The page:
Understanding GDP and its Growth | Dr Kamal Monnoo

There is a lot of talk about the GDP (Gross Domestic Product) growth number not only in our average daily discussions on the economy, but also in the official hand outs – on the health of the economy – released from time to time by the government itself, the lending institutions (such as the IMF, WB, etc), and by various economic analysts. Given Pakistan’s high population growth rate, a large percentage of its eligible youth still looking for ‘proper’ jobs, and a high number of its fresh young employables entering the job market every year, it is generally believed that the country needs to add at least 125,000 jobs every year; a level achievable only if its economy grows by 7% or more annually – At present the GDP growth rate is at best 4.50%!

However, before accepting this rather simplistic correlation between GDP growth rate and job creation in an economy let’s do a bit of deep diving to determine the precise manner in which this equation works. The exercise is also important as it can help us understand that how a government can achieve certain GDP growth benchmarks, but still end up missing the real desirables in an economy. GDP is in essence a measure of the value of total work undertaken in an economy, i.e. in production related activities and services rendered within the country.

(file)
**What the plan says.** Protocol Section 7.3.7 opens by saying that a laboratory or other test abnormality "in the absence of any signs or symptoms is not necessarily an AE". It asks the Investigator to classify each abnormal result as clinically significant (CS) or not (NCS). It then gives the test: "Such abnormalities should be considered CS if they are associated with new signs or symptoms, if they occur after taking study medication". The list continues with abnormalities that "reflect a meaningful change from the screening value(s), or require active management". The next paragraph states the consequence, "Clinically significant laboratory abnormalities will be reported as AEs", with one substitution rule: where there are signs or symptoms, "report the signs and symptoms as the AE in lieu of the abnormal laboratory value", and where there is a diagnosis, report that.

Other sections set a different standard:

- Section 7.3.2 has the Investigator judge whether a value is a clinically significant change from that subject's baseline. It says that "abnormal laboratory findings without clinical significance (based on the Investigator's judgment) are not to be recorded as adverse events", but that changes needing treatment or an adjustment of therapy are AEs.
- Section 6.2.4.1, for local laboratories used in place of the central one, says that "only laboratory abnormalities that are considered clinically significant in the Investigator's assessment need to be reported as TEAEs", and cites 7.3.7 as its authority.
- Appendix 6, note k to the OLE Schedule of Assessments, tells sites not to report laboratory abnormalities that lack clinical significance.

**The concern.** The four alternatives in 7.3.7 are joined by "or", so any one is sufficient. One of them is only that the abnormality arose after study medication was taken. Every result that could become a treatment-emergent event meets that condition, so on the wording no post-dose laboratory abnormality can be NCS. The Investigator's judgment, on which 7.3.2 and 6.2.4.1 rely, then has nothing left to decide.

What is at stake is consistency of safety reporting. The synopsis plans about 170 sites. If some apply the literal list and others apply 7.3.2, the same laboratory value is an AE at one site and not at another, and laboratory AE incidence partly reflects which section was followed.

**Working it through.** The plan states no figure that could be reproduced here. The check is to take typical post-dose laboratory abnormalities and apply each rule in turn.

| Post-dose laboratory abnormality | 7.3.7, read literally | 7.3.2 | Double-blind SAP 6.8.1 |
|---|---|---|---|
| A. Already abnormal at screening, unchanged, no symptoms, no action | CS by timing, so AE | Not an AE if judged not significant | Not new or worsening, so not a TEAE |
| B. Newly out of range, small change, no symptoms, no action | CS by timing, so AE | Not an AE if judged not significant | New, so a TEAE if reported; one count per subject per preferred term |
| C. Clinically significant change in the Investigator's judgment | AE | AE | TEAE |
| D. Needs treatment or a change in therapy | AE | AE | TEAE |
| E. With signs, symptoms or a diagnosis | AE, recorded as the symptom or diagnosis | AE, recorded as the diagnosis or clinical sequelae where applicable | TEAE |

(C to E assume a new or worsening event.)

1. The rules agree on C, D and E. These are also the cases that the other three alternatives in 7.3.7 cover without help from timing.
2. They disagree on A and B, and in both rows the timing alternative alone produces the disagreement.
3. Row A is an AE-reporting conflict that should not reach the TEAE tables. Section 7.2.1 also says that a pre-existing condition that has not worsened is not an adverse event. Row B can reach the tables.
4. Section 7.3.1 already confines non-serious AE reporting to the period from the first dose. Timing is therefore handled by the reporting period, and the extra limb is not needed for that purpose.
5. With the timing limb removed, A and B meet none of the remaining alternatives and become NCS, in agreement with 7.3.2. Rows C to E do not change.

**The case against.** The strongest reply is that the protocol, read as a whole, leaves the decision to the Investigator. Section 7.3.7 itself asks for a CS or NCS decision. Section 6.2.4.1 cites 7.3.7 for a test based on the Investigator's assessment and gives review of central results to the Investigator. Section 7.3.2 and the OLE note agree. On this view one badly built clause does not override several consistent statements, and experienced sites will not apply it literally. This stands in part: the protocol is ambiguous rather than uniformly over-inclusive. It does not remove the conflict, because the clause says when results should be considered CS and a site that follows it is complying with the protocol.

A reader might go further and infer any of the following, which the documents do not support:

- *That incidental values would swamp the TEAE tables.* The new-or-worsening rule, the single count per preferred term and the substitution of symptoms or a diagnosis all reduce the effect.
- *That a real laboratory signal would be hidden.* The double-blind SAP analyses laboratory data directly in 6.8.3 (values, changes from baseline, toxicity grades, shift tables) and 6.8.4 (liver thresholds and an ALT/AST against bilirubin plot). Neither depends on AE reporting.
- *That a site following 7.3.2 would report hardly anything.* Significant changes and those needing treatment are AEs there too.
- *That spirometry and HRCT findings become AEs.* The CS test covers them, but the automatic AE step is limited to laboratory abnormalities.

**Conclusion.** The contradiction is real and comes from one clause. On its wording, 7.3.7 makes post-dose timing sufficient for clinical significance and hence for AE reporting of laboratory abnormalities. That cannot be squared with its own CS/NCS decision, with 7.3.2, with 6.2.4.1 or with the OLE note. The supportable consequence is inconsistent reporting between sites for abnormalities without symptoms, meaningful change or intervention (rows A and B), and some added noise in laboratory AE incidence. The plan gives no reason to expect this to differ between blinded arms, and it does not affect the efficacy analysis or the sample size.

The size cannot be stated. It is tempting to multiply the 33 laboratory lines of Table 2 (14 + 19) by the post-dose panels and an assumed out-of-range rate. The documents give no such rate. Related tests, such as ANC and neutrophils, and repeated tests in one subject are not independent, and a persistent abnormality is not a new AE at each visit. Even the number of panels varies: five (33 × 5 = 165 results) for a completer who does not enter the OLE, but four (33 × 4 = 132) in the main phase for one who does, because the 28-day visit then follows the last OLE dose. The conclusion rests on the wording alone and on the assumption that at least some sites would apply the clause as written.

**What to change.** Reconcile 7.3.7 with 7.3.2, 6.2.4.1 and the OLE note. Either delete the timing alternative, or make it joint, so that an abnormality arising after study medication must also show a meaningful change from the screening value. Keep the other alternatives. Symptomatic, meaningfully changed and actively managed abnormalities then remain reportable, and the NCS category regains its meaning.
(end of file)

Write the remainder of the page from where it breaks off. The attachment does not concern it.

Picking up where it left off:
The alternate economic measure to the GDP and the one most commonly used in the pre Bretton Woods era, was the GNP (Gross National Product), which essentially looked at the value of ‘total’ work of production and services by all (locals and residents abroad) citizens of the country. GNP = GDP + Net income from assets abroad – Net payment outflows on assets held by foreign holdings. However, since modern day economists and international financing institutions these days tend to be more concerned with the economic activity that actually takes place within the geographical boundaries of a country, the measuring reliance over time shifted mainly on to the GDP as the preferred indicator to determine the real size of an economy. This is why in this article we will primarily focus our discussions around the measure of the GDP. The rationale being that it is GDP growth and not the GNP growth that more accurately captures the effects of economic growth on an average person. For example, while the American multinationals may be performing very well globally and adding to the U.S. GNP, but unless their success can regenerate economic activity in the US itself, it achieves precious little in terms of growing the US economy or creating jobs at home.